It cannot be said that Darkest Hour is anything but a good movie. It checks all of the boxes: an all-time portrayal of a real figure, a tight script about a trying time in history, and a director with the eye for the picturesque.
From top to bottom this is the superbly brilliant Gary Oldman’s film; and what an introduction for his Winston Churchill. Joe Wright is one the better visual filmmaker’s working today. This is one of his smaller films, which is something to say for a subject matter with the highest stakes imaginable. The best parts of the film are when Churchill is interacting with his wife (the always magnetic Kristen Scott Thomas) and his young typist played by Lily James. James is a sure-fire future star. Of course, Oldman is fantastic and nearly unrecognizable under the pounds of makeup. You can still see his eyes, though. And his eyes tell the story.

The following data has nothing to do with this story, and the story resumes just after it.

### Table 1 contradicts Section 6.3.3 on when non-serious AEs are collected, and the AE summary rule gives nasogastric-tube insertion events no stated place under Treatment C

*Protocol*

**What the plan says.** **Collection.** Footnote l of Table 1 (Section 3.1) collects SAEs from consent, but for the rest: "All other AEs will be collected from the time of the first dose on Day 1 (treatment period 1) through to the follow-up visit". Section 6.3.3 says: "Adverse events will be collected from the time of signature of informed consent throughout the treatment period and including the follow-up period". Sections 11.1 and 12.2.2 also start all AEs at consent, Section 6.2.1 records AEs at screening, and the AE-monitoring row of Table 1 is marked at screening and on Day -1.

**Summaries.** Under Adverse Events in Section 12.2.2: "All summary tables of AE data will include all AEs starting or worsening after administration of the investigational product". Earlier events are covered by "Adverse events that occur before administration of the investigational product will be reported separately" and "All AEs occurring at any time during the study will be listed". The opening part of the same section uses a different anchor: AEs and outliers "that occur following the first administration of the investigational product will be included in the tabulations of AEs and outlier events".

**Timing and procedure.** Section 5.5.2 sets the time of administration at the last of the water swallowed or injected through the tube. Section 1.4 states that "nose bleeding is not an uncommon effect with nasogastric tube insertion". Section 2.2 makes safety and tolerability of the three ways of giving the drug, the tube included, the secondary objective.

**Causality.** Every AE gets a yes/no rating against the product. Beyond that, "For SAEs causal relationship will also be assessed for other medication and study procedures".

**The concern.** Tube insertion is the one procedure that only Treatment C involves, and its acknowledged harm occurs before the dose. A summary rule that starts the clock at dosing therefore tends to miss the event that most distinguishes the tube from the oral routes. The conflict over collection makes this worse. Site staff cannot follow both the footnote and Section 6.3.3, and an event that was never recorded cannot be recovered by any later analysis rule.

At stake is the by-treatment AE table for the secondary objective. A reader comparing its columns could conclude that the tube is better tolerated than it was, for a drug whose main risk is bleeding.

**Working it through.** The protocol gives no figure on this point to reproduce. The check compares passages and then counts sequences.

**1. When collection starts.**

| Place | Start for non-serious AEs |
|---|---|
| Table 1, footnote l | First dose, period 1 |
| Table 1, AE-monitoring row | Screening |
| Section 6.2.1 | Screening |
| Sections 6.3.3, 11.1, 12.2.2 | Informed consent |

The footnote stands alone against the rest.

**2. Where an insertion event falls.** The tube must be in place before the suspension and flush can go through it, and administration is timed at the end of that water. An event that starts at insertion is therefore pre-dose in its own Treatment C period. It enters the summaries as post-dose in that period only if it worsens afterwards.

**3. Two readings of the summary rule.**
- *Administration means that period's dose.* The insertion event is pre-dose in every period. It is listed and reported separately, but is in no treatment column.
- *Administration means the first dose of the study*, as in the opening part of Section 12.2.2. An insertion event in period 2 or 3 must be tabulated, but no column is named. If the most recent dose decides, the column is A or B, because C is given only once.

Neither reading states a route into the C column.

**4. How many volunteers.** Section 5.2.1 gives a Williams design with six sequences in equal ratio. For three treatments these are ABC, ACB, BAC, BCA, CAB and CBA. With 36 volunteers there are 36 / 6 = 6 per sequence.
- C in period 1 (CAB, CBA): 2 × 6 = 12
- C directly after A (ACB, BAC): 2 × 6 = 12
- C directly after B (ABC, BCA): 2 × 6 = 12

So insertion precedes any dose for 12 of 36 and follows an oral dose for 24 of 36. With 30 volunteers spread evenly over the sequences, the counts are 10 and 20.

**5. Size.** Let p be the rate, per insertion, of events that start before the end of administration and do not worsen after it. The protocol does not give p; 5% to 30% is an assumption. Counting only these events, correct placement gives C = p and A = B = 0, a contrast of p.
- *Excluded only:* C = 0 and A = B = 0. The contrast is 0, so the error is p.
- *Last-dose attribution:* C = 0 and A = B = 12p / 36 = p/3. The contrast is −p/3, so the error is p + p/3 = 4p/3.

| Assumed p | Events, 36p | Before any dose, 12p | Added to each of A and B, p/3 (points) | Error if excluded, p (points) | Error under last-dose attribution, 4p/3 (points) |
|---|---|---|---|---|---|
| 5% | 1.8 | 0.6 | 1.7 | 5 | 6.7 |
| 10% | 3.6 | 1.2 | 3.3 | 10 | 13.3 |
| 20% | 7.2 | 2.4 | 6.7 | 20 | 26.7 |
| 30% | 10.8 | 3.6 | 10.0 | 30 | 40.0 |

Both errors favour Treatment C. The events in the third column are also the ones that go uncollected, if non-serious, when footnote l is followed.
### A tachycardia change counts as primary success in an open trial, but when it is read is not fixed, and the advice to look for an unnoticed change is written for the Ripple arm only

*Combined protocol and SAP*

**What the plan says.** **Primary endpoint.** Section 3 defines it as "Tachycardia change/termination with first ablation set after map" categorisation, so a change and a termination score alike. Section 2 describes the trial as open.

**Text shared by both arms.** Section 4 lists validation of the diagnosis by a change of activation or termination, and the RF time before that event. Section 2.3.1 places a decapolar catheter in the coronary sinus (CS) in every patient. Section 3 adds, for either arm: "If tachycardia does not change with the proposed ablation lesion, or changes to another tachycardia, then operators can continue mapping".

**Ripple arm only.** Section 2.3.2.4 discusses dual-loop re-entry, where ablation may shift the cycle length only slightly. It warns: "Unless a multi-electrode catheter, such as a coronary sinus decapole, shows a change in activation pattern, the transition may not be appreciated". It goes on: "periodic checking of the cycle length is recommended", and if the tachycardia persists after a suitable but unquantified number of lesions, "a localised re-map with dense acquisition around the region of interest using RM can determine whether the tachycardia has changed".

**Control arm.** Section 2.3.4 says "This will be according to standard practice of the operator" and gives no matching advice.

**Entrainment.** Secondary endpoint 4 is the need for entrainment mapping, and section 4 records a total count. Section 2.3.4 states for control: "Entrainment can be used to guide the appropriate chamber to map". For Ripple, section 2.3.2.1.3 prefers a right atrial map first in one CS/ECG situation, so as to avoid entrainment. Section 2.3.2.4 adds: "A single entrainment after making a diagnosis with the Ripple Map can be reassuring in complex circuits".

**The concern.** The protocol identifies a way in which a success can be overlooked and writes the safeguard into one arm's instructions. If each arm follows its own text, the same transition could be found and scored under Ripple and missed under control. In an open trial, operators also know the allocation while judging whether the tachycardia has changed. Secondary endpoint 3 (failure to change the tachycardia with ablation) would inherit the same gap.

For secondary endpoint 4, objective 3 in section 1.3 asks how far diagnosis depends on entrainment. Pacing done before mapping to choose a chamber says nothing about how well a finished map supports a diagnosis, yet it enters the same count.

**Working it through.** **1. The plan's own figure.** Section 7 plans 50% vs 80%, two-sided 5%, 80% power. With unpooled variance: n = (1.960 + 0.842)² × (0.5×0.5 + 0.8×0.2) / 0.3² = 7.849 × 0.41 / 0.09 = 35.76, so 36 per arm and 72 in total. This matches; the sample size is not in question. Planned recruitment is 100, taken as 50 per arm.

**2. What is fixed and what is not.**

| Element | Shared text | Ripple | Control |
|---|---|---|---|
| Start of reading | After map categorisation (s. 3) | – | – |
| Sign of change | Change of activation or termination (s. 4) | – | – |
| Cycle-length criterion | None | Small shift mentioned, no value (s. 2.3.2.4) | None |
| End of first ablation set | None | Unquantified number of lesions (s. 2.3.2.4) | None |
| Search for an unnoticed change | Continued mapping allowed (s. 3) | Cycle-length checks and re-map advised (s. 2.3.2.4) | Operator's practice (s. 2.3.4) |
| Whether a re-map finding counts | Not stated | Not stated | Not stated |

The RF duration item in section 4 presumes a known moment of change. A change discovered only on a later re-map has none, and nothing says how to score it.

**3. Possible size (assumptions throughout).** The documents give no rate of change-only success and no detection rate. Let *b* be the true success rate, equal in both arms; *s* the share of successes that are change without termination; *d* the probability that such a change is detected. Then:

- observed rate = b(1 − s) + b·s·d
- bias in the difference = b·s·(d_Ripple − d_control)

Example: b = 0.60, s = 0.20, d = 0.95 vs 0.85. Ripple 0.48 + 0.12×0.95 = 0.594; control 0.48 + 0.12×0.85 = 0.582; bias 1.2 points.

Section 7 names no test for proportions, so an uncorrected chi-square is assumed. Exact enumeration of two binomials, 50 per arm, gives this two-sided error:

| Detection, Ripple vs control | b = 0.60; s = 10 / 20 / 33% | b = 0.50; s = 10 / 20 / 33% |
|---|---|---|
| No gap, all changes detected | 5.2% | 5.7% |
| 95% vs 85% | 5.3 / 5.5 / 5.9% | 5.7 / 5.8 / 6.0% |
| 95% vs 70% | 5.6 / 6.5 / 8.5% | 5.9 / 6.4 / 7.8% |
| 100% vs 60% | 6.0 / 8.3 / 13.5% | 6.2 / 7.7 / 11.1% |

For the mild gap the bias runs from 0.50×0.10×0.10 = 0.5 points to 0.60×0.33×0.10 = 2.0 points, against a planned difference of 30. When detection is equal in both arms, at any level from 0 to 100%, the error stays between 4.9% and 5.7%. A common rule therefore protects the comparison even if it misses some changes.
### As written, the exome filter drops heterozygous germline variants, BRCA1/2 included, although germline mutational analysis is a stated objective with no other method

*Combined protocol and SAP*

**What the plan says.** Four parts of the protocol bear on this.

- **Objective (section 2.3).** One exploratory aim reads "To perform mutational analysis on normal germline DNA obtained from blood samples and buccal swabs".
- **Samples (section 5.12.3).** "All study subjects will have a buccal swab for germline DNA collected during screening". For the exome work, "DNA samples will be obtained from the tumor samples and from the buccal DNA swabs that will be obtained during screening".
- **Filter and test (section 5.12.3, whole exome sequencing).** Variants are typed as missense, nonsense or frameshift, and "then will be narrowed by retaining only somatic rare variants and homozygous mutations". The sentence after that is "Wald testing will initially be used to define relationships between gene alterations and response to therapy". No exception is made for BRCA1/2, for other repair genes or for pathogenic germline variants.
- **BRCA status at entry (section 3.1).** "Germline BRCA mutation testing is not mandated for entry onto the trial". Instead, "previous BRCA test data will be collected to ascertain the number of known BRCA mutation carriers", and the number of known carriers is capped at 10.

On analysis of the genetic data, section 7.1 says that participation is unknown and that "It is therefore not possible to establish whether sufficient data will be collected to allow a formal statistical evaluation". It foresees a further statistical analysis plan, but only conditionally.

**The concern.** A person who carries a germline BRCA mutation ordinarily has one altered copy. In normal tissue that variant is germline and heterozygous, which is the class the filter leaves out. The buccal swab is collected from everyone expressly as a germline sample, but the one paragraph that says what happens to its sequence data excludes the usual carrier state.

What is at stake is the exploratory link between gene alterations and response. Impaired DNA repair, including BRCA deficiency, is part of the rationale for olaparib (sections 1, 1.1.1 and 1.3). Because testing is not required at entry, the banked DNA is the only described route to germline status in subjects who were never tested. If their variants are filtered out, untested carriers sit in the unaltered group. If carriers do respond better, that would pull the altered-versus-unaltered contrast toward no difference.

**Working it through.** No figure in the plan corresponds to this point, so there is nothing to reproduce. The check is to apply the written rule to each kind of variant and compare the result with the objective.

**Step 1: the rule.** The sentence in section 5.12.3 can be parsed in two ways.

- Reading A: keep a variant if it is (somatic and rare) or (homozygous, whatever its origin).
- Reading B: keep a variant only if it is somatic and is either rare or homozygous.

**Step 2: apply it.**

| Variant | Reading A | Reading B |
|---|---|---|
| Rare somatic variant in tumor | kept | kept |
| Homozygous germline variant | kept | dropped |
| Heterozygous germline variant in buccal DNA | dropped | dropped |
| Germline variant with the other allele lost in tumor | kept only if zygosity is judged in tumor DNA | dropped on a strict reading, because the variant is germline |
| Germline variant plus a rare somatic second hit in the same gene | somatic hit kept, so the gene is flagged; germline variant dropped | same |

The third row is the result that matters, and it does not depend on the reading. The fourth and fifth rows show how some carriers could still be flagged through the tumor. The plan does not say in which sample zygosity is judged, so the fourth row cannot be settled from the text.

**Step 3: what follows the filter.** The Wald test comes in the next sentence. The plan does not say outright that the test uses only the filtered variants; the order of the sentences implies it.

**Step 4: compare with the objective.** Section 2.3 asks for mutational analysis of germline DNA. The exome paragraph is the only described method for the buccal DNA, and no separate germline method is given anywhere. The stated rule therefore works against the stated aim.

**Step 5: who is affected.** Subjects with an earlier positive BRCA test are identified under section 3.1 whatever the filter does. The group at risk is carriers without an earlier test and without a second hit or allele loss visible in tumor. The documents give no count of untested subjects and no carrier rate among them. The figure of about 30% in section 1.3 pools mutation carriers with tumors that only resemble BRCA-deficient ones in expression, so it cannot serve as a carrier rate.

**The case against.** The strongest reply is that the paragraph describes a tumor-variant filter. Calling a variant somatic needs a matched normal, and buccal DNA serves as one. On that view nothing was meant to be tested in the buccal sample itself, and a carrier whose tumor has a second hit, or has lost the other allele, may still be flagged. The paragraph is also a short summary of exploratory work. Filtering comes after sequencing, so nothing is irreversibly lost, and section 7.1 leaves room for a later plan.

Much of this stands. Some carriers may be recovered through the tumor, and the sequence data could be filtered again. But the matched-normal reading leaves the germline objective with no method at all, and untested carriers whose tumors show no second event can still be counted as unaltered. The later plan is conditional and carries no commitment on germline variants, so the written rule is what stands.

The problem (not that there truly is one) with Oldman’s performance and Darkest Hour as a whole, is that Winston Churchill’s image, voice, cadence, and words are so recognizable that it’s hard to screw it up. The lines were already served up in cut-up little morsels like a baby’s dinner. Churchill does look like a baby. In Darkest Hour Oldman’s Winston says as much on the much vaunted Underground ride with the commoners. It’s the best scene in a good film. It’ll be what sealed Oldman his long-deserved Oscar.
Will Darkest Hour be remembered as a great film years from now? That remains to be seen. It may just be a performance in search of a movie.